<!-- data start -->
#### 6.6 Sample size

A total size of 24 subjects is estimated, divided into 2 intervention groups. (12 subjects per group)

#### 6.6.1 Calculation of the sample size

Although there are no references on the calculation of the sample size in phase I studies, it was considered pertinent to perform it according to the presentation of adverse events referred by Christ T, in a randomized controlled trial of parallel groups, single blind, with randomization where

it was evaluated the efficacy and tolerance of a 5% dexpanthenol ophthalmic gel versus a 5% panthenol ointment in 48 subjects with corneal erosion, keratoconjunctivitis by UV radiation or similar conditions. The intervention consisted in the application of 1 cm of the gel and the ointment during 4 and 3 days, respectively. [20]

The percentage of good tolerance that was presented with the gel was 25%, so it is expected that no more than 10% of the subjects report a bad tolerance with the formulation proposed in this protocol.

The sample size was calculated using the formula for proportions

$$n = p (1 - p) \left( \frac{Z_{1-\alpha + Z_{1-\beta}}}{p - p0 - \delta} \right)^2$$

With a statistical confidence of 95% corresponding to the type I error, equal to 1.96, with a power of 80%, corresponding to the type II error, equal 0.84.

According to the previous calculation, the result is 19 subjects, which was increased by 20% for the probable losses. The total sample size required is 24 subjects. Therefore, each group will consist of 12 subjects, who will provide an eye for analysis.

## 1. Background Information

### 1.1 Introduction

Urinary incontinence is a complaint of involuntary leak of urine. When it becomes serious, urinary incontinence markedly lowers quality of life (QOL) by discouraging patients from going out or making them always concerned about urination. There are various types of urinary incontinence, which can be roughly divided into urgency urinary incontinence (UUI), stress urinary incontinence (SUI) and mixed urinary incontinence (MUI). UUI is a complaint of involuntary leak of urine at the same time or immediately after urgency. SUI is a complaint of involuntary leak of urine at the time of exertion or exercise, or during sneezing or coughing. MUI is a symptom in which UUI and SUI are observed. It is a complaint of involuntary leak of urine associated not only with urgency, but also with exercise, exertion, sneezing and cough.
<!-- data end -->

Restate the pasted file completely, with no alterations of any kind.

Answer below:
#### 6.6 Sample size

A total size of 24 subjects is estimated, divided into 2 intervention groups. (12 subjects per group)

#### 6.6.1 Calculation of the sample size

Although there are no references on the calculation of the sample size in phase I studies, it was considered pertinent to perform it according to the presentation of adverse events referred by Christ T, in a randomized controlled trial of parallel groups, single blind, with randomization where

it was evaluated the efficacy and tolerance of a 5% dexpanthenol ophthalmic gel versus a 5% panthenol ointment in 48 subjects with corneal erosion, keratoconjunctivitis by UV radiation or similar conditions. The intervention consisted in the application of 1 cm of the gel and the ointment during 4 and 3 days, respectively. [20]

The percentage of good tolerance that was presented with the gel was 25%, so it is expected that no more than 10% of the subjects report a bad tolerance with the formulation proposed in this protocol.

The sample size was calculated using the formula for proportions

$$n = p (1 - p) \left( \frac{Z_{1-\alpha + Z_{1-\beta}}}{p - p0 - \delta} \right)^2$$

With a statistical confidence of 95% corresponding to the type I error, equal to 1.96, with a power of 80%, corresponding to the type II error, equal 0.84.

According to the previous calculation, the result is 19 subjects, which was increased by 20% for the probable losses. The total sample size required is 24 subjects. Therefore, each group will consist of 12 subjects, who will provide an eye for analysis.

## 1. Background Information

### 1.1 Introduction

Urinary incontinence is a complaint of involuntary leak of urine. When it becomes serious, urinary incontinence markedly lowers quality of life (QOL) by discouraging patients from going out or making them always concerned about urination. There are various types of urinary incontinence, which can be roughly divided into urgency urinary incontinence (UUI), stress urinary incontinence (SUI) and mixed urinary incontinence (MUI). UUI is a complaint of involuntary leak of urine at the same time or immediately after urgency. SUI is a complaint of involuntary leak of urine at the time of exertion or exercise, or during sneezing or coughing. MUI is a symptom in which UUI and SUI are observed. It is a complaint of involuntary leak of urine associated not only with urgency, but also with exercise, exertion, sneezing and cough.